“At the moment, there are too many of such cases and our officers have their hands full, ” he told StarMetro.

Tan said the current method of handling this problem — where irresponsible landowners relied on MBPJ to clean up their mess and paid the cleaning bill of RM500 later — was not effective.

“I have suggested charging the landowners three times more in the likes of RM1,500 to shake them up a bit.

“We are looking at tackling this issue with the help of MBPJ’s Legal Department, ” added Tan.

Onus on authorities?

The National Land Code (NLC) 1965 is a recourse for all local authorities in Malaysia in addressing the issue of abandoned property and land.

Section 127 and 128 of the NLC allows alienated land to be forfeited to the state if the property is derelict and uninhabitable.

Johary says local councils in Selangor refer to the Local Government Act 1976 when landowners fail to keep their premises clean and cause a nuisance to neighbours.Johary says local councils in Selangor refer to the Local Government Act 1976 when landowners fail to keep their premises clean and cause a nuisance to neighbours.

Petaling district officer Johary Anuar told StarMetro that so far, he was not aware if the state had issued any notice under sections 127 or 128 of the NLC on forfeiting any property due to derelict or uninhabitable conditions.

“This is unless the property has contradicted the land title conditions and caused environmental issues. For example, the land being used as a dumping ground, ” he said.

In Kuala Lumpur, when an abandoned house poses a nuisance to the public, Kuala Lumpur City Hall (DBKL) issues a notice, under the Local Government Act 1976, to the owner to fix the problem.

Johary said local councils in Selangor applied the same enforcement and if the landowner did not resolve problems such as cleanliness and upkeep of the surroundings, then the local authorities would address it if public complaints continue. The owner will be charged the cost of cleaning.

“Action can be taken if conditions stipulated in the land title are breached, and the owner will be issued a notice to remedy it. Otherwise they risk the property being seized by the authorities, ” he added.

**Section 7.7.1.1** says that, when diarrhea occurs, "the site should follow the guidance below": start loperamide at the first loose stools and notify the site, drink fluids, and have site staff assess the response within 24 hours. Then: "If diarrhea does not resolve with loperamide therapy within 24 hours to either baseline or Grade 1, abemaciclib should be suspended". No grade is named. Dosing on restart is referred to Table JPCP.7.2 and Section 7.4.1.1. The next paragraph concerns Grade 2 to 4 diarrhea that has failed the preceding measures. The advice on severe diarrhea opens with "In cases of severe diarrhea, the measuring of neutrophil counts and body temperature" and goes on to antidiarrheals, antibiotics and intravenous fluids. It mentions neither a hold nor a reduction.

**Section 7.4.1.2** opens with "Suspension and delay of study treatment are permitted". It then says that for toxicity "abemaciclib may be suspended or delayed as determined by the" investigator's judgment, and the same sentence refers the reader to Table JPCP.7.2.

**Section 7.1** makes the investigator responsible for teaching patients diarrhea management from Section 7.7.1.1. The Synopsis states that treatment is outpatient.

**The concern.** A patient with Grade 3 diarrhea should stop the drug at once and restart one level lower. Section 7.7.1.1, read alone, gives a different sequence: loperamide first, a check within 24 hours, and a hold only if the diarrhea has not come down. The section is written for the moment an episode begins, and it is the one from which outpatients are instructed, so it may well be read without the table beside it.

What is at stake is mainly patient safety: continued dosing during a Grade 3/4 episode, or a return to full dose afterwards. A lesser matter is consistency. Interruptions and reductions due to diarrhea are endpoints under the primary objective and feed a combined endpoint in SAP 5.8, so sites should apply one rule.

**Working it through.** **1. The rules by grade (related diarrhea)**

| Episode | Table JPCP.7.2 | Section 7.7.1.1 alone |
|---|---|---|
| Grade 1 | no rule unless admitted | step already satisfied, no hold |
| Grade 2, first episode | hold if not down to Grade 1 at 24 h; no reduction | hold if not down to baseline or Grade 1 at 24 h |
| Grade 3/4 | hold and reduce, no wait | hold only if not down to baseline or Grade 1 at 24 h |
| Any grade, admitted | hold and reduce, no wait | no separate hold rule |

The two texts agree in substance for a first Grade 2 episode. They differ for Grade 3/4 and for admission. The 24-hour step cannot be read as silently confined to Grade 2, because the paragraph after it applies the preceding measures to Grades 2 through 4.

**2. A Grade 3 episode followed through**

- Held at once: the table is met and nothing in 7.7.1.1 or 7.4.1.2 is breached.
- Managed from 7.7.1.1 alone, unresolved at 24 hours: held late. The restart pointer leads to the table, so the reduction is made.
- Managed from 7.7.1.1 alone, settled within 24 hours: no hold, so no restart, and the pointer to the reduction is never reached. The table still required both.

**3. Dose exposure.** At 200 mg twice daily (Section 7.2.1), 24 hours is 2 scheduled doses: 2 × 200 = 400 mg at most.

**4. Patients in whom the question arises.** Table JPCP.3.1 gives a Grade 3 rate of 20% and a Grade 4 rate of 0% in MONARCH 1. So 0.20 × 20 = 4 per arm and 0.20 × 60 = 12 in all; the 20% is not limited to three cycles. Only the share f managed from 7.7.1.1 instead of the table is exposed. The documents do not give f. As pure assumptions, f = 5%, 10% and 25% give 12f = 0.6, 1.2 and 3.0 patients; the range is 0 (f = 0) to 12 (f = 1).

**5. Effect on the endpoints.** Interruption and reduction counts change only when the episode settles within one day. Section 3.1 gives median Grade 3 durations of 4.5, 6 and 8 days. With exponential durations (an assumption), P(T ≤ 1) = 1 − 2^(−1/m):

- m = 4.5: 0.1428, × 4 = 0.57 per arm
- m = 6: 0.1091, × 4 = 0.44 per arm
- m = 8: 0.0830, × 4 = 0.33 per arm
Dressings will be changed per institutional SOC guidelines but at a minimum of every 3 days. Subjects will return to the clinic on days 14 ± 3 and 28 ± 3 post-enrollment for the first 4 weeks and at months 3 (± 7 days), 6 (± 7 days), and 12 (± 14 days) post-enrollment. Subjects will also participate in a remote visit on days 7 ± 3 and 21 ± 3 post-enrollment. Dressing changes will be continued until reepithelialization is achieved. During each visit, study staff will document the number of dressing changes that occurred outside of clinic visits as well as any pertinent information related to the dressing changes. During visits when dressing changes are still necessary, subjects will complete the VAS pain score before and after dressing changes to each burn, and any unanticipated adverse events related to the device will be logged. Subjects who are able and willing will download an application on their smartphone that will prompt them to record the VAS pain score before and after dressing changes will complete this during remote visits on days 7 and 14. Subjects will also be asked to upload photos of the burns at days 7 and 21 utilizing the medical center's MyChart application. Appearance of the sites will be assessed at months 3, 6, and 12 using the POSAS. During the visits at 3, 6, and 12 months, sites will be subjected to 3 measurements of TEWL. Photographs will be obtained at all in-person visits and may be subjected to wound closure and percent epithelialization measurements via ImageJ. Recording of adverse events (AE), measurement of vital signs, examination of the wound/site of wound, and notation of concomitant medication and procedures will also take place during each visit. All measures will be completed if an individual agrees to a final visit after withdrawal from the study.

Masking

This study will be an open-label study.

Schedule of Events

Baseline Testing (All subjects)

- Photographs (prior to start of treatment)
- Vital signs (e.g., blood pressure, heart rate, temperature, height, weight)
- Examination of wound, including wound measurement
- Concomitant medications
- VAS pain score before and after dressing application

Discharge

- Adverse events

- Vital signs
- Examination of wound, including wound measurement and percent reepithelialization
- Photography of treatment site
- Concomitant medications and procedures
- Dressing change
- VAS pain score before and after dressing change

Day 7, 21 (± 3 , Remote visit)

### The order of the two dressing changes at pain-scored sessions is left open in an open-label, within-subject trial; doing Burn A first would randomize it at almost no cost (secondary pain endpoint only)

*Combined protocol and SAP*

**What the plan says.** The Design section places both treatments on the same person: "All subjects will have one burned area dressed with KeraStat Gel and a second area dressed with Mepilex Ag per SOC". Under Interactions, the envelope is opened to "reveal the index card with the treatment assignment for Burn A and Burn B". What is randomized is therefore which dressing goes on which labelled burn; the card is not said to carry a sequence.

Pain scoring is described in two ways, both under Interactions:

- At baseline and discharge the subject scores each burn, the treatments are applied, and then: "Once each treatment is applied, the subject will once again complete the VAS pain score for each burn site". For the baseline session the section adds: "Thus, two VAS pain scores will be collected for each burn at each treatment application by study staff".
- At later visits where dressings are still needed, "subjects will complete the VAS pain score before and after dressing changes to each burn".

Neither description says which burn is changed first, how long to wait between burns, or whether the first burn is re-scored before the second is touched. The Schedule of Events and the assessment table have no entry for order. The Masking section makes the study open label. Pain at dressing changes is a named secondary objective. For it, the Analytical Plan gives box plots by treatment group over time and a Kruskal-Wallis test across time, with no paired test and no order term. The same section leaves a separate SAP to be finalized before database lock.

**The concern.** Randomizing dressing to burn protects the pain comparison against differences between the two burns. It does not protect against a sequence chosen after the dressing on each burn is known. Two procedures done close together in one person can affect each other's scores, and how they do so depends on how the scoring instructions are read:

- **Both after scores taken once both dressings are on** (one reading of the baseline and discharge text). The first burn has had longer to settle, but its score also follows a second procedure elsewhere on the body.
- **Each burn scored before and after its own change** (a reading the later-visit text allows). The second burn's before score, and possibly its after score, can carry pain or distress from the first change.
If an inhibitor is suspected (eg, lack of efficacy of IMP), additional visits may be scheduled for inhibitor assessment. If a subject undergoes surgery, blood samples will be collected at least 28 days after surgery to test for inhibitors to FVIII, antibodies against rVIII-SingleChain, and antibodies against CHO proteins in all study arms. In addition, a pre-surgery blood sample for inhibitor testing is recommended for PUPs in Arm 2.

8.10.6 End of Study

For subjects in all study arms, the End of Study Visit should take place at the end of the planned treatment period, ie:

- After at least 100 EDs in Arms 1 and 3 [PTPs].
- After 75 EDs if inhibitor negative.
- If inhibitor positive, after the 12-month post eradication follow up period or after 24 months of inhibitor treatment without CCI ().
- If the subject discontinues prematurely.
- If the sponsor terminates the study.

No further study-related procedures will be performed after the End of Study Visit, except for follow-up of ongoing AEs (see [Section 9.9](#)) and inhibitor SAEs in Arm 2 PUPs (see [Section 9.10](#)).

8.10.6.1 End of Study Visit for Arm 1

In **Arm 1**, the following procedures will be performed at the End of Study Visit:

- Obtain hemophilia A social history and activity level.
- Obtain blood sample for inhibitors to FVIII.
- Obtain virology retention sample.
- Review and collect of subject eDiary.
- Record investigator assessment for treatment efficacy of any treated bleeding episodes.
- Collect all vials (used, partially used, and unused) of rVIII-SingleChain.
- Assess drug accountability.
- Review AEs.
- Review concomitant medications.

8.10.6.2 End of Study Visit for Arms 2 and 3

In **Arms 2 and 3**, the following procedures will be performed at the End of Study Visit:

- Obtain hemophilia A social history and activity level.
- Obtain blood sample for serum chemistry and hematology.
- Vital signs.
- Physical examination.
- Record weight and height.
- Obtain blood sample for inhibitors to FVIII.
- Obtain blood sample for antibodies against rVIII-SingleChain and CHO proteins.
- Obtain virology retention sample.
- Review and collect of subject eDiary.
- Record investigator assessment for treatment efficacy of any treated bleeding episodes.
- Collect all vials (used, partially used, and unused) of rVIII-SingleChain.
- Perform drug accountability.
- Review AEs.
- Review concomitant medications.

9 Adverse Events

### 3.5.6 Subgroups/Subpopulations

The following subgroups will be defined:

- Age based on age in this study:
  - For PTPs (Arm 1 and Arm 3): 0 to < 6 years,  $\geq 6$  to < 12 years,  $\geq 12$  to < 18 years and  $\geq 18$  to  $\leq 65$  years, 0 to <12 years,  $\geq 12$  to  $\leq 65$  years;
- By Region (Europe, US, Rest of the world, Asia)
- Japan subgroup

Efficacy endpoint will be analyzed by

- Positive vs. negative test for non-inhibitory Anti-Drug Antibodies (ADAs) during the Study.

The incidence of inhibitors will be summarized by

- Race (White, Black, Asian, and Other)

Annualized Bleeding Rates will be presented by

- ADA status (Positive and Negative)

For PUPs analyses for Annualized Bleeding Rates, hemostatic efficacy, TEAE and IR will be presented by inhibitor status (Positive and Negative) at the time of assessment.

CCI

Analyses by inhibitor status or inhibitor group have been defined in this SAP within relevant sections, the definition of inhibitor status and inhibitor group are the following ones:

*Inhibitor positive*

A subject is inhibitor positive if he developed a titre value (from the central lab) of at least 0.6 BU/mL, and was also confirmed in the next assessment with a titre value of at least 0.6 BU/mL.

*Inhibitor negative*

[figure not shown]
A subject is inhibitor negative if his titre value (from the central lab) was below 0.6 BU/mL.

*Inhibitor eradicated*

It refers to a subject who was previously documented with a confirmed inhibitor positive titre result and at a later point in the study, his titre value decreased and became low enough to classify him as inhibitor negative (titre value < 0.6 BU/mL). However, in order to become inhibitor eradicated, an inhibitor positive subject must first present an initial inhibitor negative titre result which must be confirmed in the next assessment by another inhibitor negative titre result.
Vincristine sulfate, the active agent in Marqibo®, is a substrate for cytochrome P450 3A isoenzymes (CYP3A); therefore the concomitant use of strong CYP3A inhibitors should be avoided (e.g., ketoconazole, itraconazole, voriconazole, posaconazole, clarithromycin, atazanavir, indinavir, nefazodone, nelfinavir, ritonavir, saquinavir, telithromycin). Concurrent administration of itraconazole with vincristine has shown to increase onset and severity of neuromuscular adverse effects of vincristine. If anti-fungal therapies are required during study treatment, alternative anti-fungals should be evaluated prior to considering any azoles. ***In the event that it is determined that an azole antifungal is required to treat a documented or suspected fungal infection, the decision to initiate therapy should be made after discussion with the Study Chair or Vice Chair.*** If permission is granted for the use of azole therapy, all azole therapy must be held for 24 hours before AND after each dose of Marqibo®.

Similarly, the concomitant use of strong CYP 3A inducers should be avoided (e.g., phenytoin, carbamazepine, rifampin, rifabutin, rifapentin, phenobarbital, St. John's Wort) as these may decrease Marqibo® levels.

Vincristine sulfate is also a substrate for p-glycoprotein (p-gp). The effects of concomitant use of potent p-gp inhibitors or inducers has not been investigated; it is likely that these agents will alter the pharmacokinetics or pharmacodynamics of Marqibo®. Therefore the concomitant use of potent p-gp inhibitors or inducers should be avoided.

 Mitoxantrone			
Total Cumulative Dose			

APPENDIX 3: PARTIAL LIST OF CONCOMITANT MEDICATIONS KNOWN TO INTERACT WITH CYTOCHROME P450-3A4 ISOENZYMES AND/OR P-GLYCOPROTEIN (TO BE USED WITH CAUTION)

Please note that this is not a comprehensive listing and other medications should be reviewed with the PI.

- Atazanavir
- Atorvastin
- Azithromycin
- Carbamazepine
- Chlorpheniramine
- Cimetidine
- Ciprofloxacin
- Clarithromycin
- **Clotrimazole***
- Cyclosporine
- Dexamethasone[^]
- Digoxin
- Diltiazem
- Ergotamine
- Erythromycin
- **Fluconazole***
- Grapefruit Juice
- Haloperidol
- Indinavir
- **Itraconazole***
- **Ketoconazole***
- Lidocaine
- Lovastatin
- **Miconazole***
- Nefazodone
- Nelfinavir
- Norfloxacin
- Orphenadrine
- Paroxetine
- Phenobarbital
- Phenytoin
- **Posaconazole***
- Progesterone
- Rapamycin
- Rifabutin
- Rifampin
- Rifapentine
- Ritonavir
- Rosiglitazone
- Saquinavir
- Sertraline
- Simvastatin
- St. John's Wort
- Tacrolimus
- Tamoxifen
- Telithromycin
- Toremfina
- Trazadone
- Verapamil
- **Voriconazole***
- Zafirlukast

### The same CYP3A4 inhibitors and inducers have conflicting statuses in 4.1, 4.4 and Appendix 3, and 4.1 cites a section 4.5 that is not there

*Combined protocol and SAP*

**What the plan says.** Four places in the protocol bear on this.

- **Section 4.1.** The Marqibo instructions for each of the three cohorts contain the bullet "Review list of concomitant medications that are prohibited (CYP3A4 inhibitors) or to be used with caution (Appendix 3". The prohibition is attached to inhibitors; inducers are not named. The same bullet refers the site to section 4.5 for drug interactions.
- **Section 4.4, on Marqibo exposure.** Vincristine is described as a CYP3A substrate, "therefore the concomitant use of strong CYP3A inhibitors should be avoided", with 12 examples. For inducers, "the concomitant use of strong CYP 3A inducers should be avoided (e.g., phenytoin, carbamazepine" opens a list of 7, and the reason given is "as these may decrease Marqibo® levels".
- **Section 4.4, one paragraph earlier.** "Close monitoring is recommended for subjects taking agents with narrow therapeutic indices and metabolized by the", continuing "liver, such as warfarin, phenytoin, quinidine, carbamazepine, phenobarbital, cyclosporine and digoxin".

He said there were a number of reasons to homes being abandoned.

“This includes the next of kin or children who are uninterested in keeping the property, or certain development in the area that deemed the property to be unsuitable to live in. For example, having a main road in front of the house, ” added Johary.

A spokesperson from the Selangor Land and Mines office (PTGS) said forfeiture of land could only take place if the owner failed to pay their quit rent after being given several warnings.

The undergrowth and rubbish at this dilapidated house along Jalan 1A/73 have turned what was once a beautiful bungalow into an eyesore.The undergrowth and rubbish at this dilapidated house along Jalan 1A/73 have turned what was once a beautiful bungalow into an eyesore.

“We will issue Notice 7A asking the owner to remedy the non-payment. If they still don’t pay, we will issue Notice 8A.

“It is a long process before we can forfeit any property, ” said the spokesperson.

The second reason for forfeiture of land is when the owner fails to adhere to stipulated conditions of land ownership.

“There are specific reasons here. For example, the land is meant for planting rubber trees but instead it is used to cultivate oil palm. This is where we can take action under breach of condition.”

In the case of abandoned homes with unkempt premises that are causing a nuisance to residents, the spokesperson said PTGS had no authority to seize the land if the landowner’s quit rent payments were in order.

“This is the problem for the local councils to resolve, ” said the spokesperson.

> Look out for Part Two tomorrow on more articles about abandoned properties in the Klang Valley.